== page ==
How to Sell Nothing / Edward D. Miller

The installation ART&COM™ enacts a confrontation of two modes: contemporary artistic practice that advocates for an active audience and old-fashioned merchandising designed for the sale. While Thiago Szmrecsányi and Natalia de Campos set up shop in two vacant spaces in the Jamaica Coliseum Mall, the Brazilian Lower House of Parliament prepared to vote on the impeachment of President Dilma Roussef—in what many believe is a constitutional coup, removing a legitimate, leftwing President. Also Thiago and Natalia collected leftover items of the Mall just days before the Republican and Democratic Primary in New York. The U.S. and Brazil are the two most populous multicultural democracies of the Americas and their economies rely upon the citizenry’s ability to shop AND spend—and they are also Thiago’s and Natalia’s homes. Huge political changes are afoot in both nations with economic consequences, affecting the laboring classes’ ability to afford bling and wigs and designer sneakers. And public funding for the arts is certain to be diminished if both nations are taken over by rightwing forces.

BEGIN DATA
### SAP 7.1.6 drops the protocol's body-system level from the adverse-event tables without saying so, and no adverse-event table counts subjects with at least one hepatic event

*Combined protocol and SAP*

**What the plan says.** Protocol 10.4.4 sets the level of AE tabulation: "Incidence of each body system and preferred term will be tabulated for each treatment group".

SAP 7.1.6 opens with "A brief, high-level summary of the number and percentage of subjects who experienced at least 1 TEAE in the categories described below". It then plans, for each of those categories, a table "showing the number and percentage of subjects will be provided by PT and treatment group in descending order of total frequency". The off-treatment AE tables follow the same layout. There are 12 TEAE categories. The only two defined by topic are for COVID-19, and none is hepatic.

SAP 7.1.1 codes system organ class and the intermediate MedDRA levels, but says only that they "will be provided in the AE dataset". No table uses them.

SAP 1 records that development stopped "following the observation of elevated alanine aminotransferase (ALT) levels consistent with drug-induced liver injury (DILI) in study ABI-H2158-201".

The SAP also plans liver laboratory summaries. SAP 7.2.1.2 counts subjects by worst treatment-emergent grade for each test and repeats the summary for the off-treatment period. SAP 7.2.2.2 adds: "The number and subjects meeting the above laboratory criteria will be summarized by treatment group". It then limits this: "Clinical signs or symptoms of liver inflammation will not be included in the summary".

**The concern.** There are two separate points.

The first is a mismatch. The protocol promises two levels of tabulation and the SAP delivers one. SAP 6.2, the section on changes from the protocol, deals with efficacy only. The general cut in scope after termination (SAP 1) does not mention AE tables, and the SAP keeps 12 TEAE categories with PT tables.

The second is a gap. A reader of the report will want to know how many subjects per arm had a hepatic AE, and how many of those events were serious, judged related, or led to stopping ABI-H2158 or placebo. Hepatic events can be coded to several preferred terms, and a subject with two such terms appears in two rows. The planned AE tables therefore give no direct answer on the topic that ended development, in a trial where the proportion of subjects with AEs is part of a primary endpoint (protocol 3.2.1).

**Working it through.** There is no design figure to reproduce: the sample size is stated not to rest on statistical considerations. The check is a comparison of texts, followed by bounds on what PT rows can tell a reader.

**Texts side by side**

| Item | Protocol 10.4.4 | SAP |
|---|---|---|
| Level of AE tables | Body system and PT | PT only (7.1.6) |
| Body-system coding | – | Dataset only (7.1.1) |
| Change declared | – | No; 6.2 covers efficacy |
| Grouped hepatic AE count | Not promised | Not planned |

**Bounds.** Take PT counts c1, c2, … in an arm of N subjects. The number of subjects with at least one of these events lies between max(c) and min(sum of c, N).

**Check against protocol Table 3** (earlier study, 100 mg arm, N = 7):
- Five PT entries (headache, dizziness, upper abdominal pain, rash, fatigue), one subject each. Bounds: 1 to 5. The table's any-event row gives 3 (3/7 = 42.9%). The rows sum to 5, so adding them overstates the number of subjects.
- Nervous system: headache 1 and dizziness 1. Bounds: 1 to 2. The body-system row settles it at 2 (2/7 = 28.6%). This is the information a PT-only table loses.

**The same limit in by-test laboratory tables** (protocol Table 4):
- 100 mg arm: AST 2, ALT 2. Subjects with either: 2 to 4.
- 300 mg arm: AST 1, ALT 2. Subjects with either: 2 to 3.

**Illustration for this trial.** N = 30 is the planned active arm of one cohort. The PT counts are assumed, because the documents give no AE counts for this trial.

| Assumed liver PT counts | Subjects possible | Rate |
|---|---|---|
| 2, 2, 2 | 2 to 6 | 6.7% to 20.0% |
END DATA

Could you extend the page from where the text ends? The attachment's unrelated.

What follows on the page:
Responses to ART&COM™ ranged from “WTF!” to “what exactly are you selling?” The series of encounters became improvisational theatre with the vendors, shoppers, and the artists themselves playing leading roles. The artists’ presentational strategies became responsive to the reality—and not the idea—of the Mall and the shoppers’ attention was diverted by the audacity of offering nothing for sale. But this is where the realms of brick and mortar shopping and participatory art meet: both offer an experience of an unrehearsed event that occurs live, with objects replacing the memory of a transaction that can’t quite fit inside a cardboard or wooden box.

Edward D. Miller

Edward D. Miller is a Professor at the College of Staten Island and the Graduate Center/CUNY. He is currently a Mellon Fellow at The Center of Humanities. His many publications include the books Emergency Broadcasting and 1930s American Radio (2003) and Tomboys, Pretty Boys, and Outspoken Women: 1973 Media Revolution (2012).